ISSN 1671-3710
CN 11-4766/R

Advances in Psychological Science ›› 2023, Vol. 31 ›› Issue (8): 1342-1358.doi: 10.3724/SP.J.1042.2023.01342

• Conceptual Framework • Previous Articles     Next Articles

Revisiting family motivation from the actor versus observer perspectives

MENG Liang, LI Dandan()   

  1. School of Business and Management, Shanghai International Studies University; Shanghai Key Laboratory of Brain-Machine Intelligence for Information Behavior; Institute of Organizational Behavior and Organizational Neuroscience, Shanghai International Studies University, Shanghai 200083, China
  • Received:2022-10-10 Online:2023-08-15 Published:2023-05-12


Family motivation describes the desire to expend effort to support one’s family. After its proposal, the construct of family motivation has promoted the progress of work motivation research and provided a new perspective for insights into employees' work behaviors. Existing research mainly emphasizes the prosocial nature of family motivation, while largely ignored its work motivation nature. Although some scholars have indicated that family motivation is a special type of extrinsic work motivation, their research has limitations in scope because of their narrow focus on employees with more controlled forms of family motivation under high family financial pressure. In fact, individuals could experience more autonomous forms of family motivation when they identify with the responsibility of raising the family or even integrate it into their own value system. In other words, individuals with the same level of family motivation might internalize their family motivation in different degrees due to their varied reasons for working to benefit their family. Therefore, based on the self-determination theory, this study defines family motivation as a special extrinsic work motivation and proposes that it has two key dimensions independent of each other. One is the extent to which an individual desires to benefit the family (i.e., level of family motivation), and the other is the extent to which the individual internalizes the goal of working for the family (i.e., internalization of family motivation). Based on this definition, this study adopts both the actor and observer perspectives to explore whether and how family motivation affects employees' organizational citizenship behaviors and the subsequent interpersonal impacts on employees. From the actor perspective, this study consults the conservation of resources theory to propose that employees with high levels of family motivation may have a stronger desire to protect and obtain more resources in the organization. As a result, they would be motivated to proactively engage in more organizational citizenship behaviors to gain additional resources. This effect would further depend on one’s internalization of family motivation. Specifically, employee who internalize their family motivation to a lesser degree (i.e., with more controlled forms of family motivation) tend to place a higher value on the resources at work and thus have a stronger motivation to engage in organizational citizenship behaviors to obtain more resources. Based on the perspective of observers, the first aim of this study is to explore observers’ (i.e., interviewers’) overall perceptions of applicants who disclose their family motivation in job interviews. Then, this research investigates how observers (i.e., leaders) attribute and react to organizational citizenship behaviors performed by employees with varied family motivation. Importantly, leaders’ perceived level of the actor’s family motivation and perceived internalization of the actor’s family motivation are both expected to play moderating roles in the attribution process. Taken together, taking both the actor and observer perspectives, this study not only clarifies the work motivation nature of family motivation but also contributes to understanding of the potential long-term impacts of family motivation on employees from an interpersonal interaction perspective, which expands the boundaries of research on family motivation to a great extent. This research also bears fundamental practical implications. Managers are encouraged to better understand how the level and internalization of family motivation would affect employees’ work behaviors, and then determine proper recruitment standards. In addition, this research enlightens employees who desire to work hard to benefit their family to realize how pivotal observers at work, such as interviewers and leaders, attribute and react to their extra-role behaviors, which helps determine whether they should disclose family motivation in the workplace.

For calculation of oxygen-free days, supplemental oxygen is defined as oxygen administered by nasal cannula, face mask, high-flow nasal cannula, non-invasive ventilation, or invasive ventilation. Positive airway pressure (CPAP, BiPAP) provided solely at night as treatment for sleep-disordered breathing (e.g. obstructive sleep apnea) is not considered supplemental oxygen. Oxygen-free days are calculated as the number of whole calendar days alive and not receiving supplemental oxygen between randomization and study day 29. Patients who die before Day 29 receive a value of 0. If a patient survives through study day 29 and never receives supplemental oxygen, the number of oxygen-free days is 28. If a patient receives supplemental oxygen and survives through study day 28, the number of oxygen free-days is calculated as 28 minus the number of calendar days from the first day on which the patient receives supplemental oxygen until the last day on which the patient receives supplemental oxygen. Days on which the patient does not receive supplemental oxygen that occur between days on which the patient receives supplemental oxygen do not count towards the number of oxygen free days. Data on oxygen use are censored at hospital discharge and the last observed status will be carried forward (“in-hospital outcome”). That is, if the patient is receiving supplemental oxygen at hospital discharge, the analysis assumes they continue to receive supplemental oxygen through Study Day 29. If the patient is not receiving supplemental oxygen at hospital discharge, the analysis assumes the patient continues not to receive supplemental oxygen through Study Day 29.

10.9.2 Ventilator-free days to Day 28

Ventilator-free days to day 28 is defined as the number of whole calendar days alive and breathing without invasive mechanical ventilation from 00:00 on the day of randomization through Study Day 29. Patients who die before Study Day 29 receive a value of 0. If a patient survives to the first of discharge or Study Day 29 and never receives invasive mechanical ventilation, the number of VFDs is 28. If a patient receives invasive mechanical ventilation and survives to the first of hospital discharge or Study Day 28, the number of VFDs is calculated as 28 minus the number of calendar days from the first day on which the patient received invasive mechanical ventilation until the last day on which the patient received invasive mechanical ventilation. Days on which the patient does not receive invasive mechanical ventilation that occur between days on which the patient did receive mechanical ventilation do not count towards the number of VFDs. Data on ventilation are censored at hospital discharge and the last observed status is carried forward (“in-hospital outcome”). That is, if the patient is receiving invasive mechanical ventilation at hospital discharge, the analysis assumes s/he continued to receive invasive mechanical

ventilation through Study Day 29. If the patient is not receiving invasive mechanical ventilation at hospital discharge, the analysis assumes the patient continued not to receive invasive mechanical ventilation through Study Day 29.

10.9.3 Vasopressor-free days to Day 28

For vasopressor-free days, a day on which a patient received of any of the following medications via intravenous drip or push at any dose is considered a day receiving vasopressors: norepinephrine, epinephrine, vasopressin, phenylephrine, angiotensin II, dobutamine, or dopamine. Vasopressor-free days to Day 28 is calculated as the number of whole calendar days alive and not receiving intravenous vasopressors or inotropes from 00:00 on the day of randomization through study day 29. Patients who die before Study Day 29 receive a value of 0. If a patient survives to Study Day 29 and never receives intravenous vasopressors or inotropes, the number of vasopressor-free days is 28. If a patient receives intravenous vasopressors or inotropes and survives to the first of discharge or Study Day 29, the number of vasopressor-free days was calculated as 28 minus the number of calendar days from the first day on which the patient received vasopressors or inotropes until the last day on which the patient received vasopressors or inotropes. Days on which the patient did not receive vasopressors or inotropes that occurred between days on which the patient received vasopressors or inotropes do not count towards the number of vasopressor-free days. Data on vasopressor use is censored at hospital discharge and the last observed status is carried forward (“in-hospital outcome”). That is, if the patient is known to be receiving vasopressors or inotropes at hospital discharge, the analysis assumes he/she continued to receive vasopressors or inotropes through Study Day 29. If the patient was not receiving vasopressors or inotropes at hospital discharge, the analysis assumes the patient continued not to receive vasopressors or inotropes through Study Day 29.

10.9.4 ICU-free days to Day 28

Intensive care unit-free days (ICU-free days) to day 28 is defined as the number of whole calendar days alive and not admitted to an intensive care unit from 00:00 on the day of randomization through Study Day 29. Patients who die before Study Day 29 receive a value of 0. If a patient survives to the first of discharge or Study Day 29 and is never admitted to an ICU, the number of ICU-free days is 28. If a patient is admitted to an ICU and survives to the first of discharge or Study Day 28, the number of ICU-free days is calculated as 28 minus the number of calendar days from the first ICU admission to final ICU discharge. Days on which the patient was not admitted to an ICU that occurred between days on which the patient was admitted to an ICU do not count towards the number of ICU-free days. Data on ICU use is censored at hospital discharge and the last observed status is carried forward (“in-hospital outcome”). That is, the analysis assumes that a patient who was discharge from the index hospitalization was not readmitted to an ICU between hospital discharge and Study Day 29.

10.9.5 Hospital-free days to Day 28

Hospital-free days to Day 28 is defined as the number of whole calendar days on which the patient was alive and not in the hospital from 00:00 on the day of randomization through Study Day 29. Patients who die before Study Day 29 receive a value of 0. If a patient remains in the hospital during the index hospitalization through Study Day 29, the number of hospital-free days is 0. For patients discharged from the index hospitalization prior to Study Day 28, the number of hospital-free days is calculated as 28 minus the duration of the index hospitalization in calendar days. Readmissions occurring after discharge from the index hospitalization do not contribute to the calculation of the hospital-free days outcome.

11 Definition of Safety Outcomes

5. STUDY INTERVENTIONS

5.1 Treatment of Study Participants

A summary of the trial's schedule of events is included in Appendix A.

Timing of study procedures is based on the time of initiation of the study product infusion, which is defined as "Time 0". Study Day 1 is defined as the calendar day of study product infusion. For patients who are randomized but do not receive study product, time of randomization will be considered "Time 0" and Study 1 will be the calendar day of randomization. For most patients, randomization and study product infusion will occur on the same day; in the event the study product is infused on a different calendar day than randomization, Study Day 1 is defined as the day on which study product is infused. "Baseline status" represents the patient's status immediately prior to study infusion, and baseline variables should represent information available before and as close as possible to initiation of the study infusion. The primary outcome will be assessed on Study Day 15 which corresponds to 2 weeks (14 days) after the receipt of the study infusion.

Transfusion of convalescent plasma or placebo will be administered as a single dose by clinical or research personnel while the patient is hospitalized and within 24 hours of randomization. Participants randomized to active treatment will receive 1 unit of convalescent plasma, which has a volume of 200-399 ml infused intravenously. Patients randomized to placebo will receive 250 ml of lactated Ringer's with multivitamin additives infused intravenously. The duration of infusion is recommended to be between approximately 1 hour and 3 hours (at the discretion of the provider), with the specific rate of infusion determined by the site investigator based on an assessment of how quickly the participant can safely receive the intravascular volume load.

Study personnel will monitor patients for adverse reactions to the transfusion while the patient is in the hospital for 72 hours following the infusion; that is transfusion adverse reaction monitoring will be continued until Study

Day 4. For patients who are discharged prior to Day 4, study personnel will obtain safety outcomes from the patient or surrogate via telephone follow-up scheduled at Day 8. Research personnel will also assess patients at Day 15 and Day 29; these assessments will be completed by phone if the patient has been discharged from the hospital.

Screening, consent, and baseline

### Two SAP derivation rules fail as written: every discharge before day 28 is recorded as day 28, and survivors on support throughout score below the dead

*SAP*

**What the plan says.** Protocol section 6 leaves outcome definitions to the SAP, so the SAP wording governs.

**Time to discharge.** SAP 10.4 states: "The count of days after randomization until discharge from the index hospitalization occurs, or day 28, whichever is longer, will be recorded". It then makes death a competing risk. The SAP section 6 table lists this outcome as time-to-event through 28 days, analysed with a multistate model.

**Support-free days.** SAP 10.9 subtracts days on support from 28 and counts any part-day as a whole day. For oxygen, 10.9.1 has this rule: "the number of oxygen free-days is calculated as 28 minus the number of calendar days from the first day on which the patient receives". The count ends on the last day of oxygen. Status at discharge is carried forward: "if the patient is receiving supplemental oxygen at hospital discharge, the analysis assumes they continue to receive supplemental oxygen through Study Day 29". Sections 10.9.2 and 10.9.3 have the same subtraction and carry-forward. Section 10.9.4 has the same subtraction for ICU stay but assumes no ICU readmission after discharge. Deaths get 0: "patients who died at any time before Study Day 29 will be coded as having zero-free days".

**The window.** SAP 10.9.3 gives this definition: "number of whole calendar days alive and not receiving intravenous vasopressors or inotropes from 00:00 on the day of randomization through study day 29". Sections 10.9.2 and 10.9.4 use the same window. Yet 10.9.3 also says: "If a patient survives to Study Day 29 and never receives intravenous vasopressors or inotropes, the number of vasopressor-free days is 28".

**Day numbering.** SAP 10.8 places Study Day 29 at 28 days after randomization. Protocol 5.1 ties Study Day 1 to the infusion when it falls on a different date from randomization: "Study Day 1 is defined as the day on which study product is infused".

Key words: work motivation, family motivation, actor-observer perspectives, organizational citizenship behaviors, attribution

CLC Number: